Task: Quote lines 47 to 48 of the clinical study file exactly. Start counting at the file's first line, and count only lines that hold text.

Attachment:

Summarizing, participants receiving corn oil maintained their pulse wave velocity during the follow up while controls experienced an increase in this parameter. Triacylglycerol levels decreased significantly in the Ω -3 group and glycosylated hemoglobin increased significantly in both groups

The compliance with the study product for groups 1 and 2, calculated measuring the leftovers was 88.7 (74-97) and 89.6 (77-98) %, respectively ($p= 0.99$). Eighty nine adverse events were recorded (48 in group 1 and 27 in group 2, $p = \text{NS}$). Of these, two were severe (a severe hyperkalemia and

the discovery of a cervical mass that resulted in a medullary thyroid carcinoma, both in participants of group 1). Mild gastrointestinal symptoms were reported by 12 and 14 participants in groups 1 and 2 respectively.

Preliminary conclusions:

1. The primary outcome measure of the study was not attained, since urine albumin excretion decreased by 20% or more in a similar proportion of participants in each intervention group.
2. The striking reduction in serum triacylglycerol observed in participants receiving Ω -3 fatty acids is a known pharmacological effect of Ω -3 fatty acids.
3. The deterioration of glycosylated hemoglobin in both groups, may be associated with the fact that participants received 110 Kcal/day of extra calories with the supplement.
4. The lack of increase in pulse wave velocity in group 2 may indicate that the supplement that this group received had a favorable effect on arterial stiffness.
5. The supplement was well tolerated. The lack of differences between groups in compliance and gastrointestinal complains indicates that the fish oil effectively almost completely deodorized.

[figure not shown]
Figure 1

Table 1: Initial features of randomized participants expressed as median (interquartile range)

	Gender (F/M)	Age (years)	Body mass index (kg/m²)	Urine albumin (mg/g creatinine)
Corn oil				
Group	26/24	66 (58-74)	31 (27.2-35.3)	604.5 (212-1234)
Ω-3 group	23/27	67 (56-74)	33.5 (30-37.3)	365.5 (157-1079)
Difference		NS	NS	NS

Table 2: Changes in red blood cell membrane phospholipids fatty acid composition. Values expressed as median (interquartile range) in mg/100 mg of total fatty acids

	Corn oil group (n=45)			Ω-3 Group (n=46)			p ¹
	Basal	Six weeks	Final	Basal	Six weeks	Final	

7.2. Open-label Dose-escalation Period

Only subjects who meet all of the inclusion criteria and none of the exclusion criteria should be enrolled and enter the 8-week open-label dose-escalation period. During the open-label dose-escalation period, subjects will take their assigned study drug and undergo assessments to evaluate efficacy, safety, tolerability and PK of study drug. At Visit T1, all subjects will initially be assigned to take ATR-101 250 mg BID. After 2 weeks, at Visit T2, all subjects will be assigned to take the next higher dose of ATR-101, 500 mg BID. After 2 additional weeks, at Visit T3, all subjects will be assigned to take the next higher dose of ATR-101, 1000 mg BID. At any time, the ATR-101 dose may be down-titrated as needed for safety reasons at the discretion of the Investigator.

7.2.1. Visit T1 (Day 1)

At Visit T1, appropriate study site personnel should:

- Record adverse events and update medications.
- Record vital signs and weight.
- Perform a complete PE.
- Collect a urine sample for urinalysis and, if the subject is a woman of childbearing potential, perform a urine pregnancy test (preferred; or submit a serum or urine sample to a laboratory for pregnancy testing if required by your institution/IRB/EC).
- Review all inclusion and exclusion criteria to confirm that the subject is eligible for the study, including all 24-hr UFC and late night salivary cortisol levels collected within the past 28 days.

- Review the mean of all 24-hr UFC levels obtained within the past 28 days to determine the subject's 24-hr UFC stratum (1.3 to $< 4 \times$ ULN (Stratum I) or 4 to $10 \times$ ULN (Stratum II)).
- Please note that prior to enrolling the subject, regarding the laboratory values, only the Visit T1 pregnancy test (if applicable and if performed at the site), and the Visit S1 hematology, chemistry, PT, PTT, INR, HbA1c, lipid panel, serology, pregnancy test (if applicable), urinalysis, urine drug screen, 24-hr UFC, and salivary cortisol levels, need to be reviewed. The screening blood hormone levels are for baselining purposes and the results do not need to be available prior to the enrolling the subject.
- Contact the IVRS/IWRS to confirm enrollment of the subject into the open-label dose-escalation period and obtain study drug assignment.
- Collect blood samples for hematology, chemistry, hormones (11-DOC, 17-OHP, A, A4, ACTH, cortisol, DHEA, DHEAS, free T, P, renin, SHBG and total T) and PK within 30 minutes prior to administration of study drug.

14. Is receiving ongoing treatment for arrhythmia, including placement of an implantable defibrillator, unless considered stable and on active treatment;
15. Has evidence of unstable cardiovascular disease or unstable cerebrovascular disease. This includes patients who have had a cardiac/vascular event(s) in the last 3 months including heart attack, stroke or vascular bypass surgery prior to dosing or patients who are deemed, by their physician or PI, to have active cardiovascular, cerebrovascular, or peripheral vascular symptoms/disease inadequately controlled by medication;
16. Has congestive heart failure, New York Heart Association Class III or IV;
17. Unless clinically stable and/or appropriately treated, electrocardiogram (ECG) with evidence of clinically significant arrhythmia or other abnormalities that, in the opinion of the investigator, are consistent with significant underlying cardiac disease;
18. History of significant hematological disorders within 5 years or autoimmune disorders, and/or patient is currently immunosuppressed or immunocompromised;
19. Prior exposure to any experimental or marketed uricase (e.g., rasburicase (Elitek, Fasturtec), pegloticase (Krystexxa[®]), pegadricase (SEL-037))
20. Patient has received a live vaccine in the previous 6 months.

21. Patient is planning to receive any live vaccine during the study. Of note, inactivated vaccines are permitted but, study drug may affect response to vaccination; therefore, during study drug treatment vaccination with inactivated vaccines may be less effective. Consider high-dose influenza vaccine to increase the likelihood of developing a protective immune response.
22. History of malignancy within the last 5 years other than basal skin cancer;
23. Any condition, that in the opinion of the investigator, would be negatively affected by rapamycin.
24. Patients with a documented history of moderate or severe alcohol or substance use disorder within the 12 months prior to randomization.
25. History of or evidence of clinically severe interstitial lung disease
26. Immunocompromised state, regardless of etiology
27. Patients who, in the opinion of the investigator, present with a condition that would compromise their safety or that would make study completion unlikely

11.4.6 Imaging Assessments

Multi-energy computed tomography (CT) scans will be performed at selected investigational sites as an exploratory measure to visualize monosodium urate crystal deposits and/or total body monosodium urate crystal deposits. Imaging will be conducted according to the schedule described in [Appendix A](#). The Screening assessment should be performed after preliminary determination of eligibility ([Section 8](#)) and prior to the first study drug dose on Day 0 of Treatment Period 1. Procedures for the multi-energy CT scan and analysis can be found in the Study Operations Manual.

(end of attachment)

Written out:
27. Patients who, in the opinion of the investigator, present with a condition that would compromise their safety or that would make study completion unlikely

11.4.6 Imaging Assessments